Glucose utilized and lactate produced were calculated as follows:
The glucose that formed by liver glycogen breakdown during incubation period was taken into consideration in glucose utilization calculations.
1) Glucose utilization/h/g liver=(Pre-incubation glucose level +glucose produced through glycogen breakdown-postincubation glucose level)
2) Lactate produced/h/g liver= [(Pre-incubation glucose level +glucose produced through glycogen breakdown)-Postincubation glucose level]
Half gram (0.5 g) each of groups 1-4 liver tissues were taken separately in clean dry test tubes containing 1.0 ml phosphate buffer (pH 7.4). For tube containing liver tissue of group 3 10 μl metformin (4 mg/g liver) and for the tube containing liver tissue of group 4 10 μl DADS (4 mg/g liver) was respectively added. Then the contents were incubated for 60 min at 37°C in a thermostatically regulated water bath. At the end of the incubation period, 3.5 ml of phosphate buffer, pH 7.4, was added and the contents were homogenized for 5 min and centrifuged for 5 min at 3000 rpm. The supernatant was employed for the estimations of the enzyme activities (HK and G6PD).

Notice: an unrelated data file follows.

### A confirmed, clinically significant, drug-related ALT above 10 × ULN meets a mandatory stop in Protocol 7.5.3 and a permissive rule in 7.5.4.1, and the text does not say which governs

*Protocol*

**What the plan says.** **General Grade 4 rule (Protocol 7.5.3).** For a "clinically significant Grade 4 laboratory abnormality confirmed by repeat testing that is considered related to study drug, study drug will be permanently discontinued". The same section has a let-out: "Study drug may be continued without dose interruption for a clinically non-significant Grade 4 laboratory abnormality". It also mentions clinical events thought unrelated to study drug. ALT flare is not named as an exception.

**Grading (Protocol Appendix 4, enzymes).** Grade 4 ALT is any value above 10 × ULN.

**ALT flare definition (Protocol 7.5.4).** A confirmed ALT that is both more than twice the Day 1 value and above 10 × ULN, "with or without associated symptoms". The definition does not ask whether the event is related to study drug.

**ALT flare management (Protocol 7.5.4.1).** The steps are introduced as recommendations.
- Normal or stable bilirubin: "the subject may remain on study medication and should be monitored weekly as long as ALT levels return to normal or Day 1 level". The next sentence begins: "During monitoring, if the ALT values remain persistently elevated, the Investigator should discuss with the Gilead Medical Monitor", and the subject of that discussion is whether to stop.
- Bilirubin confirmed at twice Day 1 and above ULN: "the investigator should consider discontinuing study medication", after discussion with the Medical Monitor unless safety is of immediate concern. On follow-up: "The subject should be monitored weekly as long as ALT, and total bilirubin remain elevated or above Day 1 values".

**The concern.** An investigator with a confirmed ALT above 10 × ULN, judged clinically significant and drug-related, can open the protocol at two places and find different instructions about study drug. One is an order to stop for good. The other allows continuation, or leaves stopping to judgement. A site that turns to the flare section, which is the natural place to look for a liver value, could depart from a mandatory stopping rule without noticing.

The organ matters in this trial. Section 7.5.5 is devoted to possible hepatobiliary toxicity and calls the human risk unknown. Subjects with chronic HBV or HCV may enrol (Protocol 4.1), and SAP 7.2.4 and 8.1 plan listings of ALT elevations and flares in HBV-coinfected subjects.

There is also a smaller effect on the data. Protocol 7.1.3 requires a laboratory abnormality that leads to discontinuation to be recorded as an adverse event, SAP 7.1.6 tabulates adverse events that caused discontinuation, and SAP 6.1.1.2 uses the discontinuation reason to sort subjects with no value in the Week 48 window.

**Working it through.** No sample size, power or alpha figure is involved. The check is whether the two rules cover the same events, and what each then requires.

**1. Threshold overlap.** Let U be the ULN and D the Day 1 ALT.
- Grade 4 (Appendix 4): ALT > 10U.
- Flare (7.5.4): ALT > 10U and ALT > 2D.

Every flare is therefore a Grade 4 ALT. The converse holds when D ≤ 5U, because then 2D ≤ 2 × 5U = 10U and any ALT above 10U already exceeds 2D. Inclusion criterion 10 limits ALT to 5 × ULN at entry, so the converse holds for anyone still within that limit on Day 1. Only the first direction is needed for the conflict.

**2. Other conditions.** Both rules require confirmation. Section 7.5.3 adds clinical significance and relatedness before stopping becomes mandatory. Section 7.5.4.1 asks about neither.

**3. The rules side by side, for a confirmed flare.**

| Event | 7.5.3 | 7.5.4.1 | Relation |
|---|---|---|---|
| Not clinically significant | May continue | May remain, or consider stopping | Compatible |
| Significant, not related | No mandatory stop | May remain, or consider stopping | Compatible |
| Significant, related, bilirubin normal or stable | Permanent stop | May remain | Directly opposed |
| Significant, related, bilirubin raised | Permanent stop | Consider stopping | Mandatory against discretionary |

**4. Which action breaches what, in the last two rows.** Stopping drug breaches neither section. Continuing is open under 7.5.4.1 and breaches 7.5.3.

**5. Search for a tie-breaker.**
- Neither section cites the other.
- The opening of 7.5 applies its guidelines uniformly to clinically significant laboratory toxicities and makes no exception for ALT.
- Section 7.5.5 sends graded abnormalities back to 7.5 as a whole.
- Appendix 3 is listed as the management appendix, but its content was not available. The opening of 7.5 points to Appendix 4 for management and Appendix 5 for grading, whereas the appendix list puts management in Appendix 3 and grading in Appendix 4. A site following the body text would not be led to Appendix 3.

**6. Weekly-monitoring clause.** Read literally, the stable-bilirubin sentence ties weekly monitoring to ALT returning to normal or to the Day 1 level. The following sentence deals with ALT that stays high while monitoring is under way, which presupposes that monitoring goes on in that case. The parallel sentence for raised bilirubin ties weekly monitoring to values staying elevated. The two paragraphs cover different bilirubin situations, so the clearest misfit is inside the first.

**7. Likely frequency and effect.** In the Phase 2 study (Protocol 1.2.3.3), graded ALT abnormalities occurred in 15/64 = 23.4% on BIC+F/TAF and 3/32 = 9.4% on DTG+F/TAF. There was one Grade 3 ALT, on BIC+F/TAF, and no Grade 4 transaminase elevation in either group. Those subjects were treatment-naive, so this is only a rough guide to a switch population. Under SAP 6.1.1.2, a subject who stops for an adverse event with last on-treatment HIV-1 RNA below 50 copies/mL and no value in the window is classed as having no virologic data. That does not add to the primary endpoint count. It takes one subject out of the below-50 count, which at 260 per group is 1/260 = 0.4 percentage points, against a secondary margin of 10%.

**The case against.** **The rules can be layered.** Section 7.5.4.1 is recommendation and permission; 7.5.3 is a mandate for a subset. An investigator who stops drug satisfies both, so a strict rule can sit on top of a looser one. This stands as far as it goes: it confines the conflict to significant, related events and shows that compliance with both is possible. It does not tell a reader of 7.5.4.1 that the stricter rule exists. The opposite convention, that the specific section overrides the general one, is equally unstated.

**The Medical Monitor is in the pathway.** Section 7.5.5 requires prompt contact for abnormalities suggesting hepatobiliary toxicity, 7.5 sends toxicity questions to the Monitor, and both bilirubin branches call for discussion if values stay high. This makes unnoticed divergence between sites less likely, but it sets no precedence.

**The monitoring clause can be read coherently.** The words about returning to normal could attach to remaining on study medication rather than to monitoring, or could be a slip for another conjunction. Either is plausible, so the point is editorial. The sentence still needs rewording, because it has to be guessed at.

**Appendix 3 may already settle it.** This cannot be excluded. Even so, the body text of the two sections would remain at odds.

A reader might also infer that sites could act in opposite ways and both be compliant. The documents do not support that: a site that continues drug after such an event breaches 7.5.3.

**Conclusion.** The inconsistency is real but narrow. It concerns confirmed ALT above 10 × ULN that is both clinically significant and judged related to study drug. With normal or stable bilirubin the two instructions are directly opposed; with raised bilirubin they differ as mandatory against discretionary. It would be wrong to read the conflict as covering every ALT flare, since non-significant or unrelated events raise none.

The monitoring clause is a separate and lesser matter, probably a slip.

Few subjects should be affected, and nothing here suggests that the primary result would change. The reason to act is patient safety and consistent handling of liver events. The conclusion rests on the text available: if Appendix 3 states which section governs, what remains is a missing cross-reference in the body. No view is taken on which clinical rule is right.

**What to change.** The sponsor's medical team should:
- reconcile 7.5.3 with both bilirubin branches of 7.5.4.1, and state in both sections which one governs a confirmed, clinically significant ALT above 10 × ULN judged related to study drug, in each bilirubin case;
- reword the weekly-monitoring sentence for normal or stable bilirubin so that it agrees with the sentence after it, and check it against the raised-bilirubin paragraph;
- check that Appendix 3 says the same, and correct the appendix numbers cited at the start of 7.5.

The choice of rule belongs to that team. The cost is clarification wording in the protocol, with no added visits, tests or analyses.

The data was statistically analysed by one way ANOVA (Dunnet’s multiple comparison test) using software GraphPad InStat (Version-3). The results were expressed as mean ± SEM and values with p<0.05 were considered significant.
The results obtained in the present study are presented in Tables 1-4 as well as in Figure 1. Table 1 shows body weight, liver weight, Hepato-Somatic Index (HSI) and glucose produced through glycogen breakdown/h/g liver in normal control liver tissues (Group 1), in alloxan diabetic liver tissues (Group 2), in metformin exposed (4 mg/g liver) alloxan diabetic liver tissues (Group 3) and in DADS exposed (4 mg/g liver) alloxan diabetic liver tissues (Group 4). Results shows increase in hepato-somatic index in groups 2 and 3 and in group 4 as compared to group 1. It can be inferred from the table that the glycogen breakdown in group 2 is significantly (p<0.01) lowered when compared to group 1 whereas raise was observed in groups 3 and 4 as compared to group 1 indicating that influence of metformin and DADS on glycogen breakdown.